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Discussion Starter · #1 ·
Hi everyone!! I am sorry I have out of touch for so long... I will have time tomorrow night to explain all of the hectic stuff that has been going on around here, but for right now I really need some help!!! So I will tell you about the most resent events for now. Monday (11/26/2007) my two Pygmy girls (that were purchased bred) kidded. They weren't showing any signs of delivering this soon (which of course since they were purchased bred I had no clue when exactly they would be due)! One of the Does had twins but somehow she got on top of one of them and crushed him :cry: ... a little buckling. At first we thought she was trying to reject the other one and had a really rough time with all of this Monday night.. She finally started acting motherly and we have one healthy Buckling to show for it. My other Pygmy Doe decided that she would kid at the exact same time! We had no problems with her accepting her baby and she provided us with a beautiful little Doeling(pictures of both kids coming tomorrow). I have been so upset about the loss of the Buckling. I have been keeping myself busy since then with the two kids we have alive and am just now getting the chance to post on here about it. We spent hours trying to save the little guy but he just couldn't pull thru it :cry: .... Anyways back to the two kids that we are blessed with.... I have a question about waddles. The little Doeling that was born has wattles, but one of the wattles is more up the side of her face than under her chin like the other one is (and like I am presuming they are supposed to be). Is this common or is it a sign of inbreeding or something? The Does were bred when I got them so I can't be 100% certain of the previous breeders breeding methods. What do I do about it? Can she pass it on to her offspring? I will list pictures of the two kids tomorrow and I will be sure to get good pictures of what I am talking about. Any help would be greatly appreciated. Thanks!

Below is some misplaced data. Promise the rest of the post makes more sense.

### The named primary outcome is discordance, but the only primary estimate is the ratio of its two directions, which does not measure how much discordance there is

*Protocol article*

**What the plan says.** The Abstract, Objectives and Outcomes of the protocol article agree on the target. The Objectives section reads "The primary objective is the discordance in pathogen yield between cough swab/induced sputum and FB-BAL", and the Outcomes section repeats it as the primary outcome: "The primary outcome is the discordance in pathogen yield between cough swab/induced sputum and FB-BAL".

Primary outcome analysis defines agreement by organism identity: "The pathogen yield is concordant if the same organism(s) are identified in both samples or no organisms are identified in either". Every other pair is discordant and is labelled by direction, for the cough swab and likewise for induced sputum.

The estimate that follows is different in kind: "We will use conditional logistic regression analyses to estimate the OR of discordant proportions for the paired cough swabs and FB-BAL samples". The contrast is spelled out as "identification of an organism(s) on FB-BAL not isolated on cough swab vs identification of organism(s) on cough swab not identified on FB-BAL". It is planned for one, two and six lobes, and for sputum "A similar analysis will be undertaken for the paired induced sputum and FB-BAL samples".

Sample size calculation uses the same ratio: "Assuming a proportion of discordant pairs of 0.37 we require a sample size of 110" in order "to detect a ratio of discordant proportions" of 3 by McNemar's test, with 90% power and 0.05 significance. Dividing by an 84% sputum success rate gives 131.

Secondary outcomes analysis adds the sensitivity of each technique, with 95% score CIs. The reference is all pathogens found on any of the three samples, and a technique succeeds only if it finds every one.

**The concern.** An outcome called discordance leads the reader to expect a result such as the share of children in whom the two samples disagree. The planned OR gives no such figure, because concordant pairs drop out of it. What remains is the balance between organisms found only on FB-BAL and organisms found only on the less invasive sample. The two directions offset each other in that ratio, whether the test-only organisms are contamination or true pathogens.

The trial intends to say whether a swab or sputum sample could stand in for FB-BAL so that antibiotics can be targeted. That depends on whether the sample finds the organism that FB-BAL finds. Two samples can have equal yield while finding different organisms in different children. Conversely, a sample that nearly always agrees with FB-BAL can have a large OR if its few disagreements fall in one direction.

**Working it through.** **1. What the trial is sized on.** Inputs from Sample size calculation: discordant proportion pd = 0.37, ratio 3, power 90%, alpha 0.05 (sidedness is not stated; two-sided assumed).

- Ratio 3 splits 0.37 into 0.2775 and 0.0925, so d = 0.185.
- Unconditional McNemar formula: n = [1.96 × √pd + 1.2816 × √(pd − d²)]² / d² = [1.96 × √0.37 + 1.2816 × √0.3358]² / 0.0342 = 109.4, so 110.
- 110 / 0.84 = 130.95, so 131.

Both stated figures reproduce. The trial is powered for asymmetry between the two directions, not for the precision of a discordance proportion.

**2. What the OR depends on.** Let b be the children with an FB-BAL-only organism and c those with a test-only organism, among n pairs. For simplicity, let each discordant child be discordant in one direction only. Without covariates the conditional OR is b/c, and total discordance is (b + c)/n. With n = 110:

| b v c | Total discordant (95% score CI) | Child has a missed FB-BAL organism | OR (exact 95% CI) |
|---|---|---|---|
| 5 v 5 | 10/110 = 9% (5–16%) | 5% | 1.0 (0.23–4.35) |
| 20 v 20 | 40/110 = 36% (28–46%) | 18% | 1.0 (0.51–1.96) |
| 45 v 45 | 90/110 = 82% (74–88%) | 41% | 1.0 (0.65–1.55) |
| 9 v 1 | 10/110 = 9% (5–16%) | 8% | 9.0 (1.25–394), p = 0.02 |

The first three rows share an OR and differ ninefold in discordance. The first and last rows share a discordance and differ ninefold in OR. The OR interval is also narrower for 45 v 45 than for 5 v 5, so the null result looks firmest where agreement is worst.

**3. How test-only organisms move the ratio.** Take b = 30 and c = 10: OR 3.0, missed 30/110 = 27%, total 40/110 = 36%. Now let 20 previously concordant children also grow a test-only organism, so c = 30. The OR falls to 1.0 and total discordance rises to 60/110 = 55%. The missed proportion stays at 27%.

Brandi
 

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With wattles that can just happen. Some breeders will remove them if they are misplaced. Sorry to hear about the little buckling but glad to hear you have 2 others that are doing great. I have been wondering where you were. Glad to hear from you.
 

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According to the pygmy goat vet book I have, wattles are not hereditary and they do not cause health problems. They are actually the remains of the embryonic gill slits. The odd one can be removed but it is not neccessary

Sorry you lost a baby....hope the other 2 are doing well. Glad to have you back, I was wondering what became of you!!
 

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Discussion Starter · #5 ·
Thanks everyone for all the support!!If the wattles aren't hereditary then that would be great!!! I just know that with the one being misplaced they look a little weird and I am scared that some people who didn't know better would look at it as a deformancy (considering that I too didn't know exactly what causes them). Thanks for the help and I will keep checking the post for other responses. If it isn't hereditary and has nothing to do with inbreeding then I might keep her to add to my herd. She is a little doll :D Ijust wouldn't want to breed her if it was something undesireable in the breed that could be passed on to offspring. Thanks again!!